Rendering of Surrey's proposed light rail lines

Rendering of Surrey's proposed light rail lines

Toronto planning boss pitches LRT in Surrey

Jennifer Keesmaat says the light rail transit has the benefit of creating livable places along its route

A Toronto planning expert is in Surrey this week laying out the benefits of light rail transit (LRT).

Jennifer Keesmaat, Toronto’s chief planner, spoke at city hall on Wednesday night, elaborating on the benefits of light rail.

One of the biggest advantages is the that it contributes to “place making,” creating areas at rail stops which create a warm and inviting feeling of place.

Her team of planners is working on the construction of Toronto’s $7-billion Eglington-Crosstown LRT project.

She has successfully recommended several transit offerings for Toronto, including rapid transit, standard rail and LRT.

“You can never solve all your problems with one project,” Keesmaat told The Leader in an interview Wednesday. “You always have to look at how your network works.”

Rapid transit is great for when you want to get people great distances at a high speed.

Local transit requires a lighter touch.

“It’s about place making, it’s about affordable housing, it’s about local commerce, it’s about creating main streets,” Keesmaat said.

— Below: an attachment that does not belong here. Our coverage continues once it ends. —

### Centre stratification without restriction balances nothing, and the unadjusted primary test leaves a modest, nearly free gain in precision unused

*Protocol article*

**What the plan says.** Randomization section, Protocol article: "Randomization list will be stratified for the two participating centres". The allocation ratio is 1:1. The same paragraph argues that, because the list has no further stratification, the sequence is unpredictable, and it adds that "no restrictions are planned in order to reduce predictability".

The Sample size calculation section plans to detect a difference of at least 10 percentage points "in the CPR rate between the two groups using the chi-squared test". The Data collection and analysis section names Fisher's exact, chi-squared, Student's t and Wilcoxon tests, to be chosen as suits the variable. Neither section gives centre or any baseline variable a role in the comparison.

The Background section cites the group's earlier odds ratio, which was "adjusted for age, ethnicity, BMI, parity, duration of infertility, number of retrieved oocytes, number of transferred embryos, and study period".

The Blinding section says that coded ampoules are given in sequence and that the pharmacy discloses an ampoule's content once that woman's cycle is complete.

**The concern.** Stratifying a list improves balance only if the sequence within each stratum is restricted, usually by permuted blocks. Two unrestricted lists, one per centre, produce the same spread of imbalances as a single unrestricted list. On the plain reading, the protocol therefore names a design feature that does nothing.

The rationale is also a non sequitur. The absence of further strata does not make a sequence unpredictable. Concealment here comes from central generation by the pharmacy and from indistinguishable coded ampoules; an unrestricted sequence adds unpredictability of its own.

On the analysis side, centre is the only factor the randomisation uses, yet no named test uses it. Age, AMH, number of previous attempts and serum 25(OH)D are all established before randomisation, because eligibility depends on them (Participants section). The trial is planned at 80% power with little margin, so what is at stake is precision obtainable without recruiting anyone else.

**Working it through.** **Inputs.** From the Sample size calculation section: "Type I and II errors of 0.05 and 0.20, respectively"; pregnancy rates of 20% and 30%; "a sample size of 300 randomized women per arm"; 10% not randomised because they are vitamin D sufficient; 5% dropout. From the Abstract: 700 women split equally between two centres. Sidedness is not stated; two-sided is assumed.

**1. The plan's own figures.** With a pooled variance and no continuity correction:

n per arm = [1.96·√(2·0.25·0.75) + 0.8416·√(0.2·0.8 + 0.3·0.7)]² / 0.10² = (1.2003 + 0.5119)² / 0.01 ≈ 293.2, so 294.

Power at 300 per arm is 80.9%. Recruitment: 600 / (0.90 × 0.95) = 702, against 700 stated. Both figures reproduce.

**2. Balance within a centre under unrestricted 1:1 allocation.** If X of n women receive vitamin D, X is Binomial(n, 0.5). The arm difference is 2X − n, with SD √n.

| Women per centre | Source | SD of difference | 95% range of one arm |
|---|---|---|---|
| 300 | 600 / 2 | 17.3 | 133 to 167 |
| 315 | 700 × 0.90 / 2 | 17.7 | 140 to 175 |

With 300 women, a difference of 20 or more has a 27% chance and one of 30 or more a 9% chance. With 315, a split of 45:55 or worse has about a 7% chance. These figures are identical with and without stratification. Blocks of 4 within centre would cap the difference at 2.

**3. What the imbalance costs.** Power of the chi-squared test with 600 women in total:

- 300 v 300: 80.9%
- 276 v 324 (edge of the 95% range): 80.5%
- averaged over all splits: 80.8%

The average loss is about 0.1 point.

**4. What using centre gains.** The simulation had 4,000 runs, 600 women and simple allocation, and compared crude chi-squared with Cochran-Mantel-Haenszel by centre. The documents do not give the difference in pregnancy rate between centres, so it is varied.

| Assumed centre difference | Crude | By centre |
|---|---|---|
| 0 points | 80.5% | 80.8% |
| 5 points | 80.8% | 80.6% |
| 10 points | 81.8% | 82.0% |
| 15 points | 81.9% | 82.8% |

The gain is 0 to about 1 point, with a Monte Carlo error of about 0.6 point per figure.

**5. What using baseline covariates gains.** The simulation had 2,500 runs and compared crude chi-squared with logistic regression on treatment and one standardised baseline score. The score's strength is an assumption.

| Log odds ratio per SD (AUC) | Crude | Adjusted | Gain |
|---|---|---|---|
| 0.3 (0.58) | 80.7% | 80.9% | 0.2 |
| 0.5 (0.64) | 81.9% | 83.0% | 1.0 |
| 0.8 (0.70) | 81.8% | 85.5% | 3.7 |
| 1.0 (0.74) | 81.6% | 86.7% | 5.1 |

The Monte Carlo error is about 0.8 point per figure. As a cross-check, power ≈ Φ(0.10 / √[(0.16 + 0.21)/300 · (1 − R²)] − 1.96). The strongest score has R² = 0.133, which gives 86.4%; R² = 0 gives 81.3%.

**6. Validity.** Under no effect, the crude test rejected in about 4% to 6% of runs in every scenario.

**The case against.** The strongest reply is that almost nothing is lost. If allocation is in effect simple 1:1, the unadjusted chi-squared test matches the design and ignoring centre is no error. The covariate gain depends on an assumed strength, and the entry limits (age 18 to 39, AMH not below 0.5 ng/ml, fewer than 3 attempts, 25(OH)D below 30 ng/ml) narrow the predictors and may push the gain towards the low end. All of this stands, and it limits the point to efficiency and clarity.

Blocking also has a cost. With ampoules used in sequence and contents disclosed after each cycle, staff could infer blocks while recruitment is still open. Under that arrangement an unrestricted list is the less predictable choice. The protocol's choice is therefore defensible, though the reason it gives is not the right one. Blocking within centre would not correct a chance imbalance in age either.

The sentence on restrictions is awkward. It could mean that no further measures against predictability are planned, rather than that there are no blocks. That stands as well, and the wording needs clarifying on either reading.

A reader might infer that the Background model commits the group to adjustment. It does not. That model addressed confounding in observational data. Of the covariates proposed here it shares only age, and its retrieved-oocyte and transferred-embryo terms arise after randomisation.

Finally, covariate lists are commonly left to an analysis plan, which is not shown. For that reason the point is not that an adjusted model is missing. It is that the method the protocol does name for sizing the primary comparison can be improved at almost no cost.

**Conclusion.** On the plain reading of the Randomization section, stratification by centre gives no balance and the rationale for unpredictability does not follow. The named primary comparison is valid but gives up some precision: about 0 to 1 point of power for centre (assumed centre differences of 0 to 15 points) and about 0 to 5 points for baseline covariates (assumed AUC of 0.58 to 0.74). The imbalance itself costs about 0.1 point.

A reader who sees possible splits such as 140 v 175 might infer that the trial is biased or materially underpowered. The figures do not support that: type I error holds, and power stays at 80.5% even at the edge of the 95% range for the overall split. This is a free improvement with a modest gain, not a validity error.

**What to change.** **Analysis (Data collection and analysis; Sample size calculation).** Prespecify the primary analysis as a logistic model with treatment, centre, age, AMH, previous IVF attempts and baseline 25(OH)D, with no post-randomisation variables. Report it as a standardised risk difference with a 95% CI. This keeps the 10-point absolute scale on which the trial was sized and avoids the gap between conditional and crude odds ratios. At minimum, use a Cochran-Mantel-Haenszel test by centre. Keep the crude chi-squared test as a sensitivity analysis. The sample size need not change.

“I would argue that if Surrey, or any other suburban municipality, wants to begin to transition into becoming a place where people can work and play, then don’t put some high-speed infrastructure in the sky, start creating destinations in your city you can access from excellent transit.”

Surrey has been working to get the LRT lines along 104 Avenue into Guildford and to Newton from City Centre, known as the L-Lines. In addition, the city is hoping a line down Fraser Highway, connecting Surrey City Centre, with Fleetwood, Clayton and the Langleys.

Finding the $2.7 billion to pay for it has been a challenge so far.

And the plan has opponents.

SkyTrain for Surrey advocate Daryl Dela Cruz proposes SkyTrain to Langley on Fraser Highway – which would get riders boarding in Langley to Waterfront Station in under an hour – and bus rapid transit instead of light rail on other corridors.

Light rail on King George would be only one minute faster than the existing 96 B-Line express bus to Newton, he said, while 104 Avenue would end up more congested with the loss of a lane of traffic to LRT.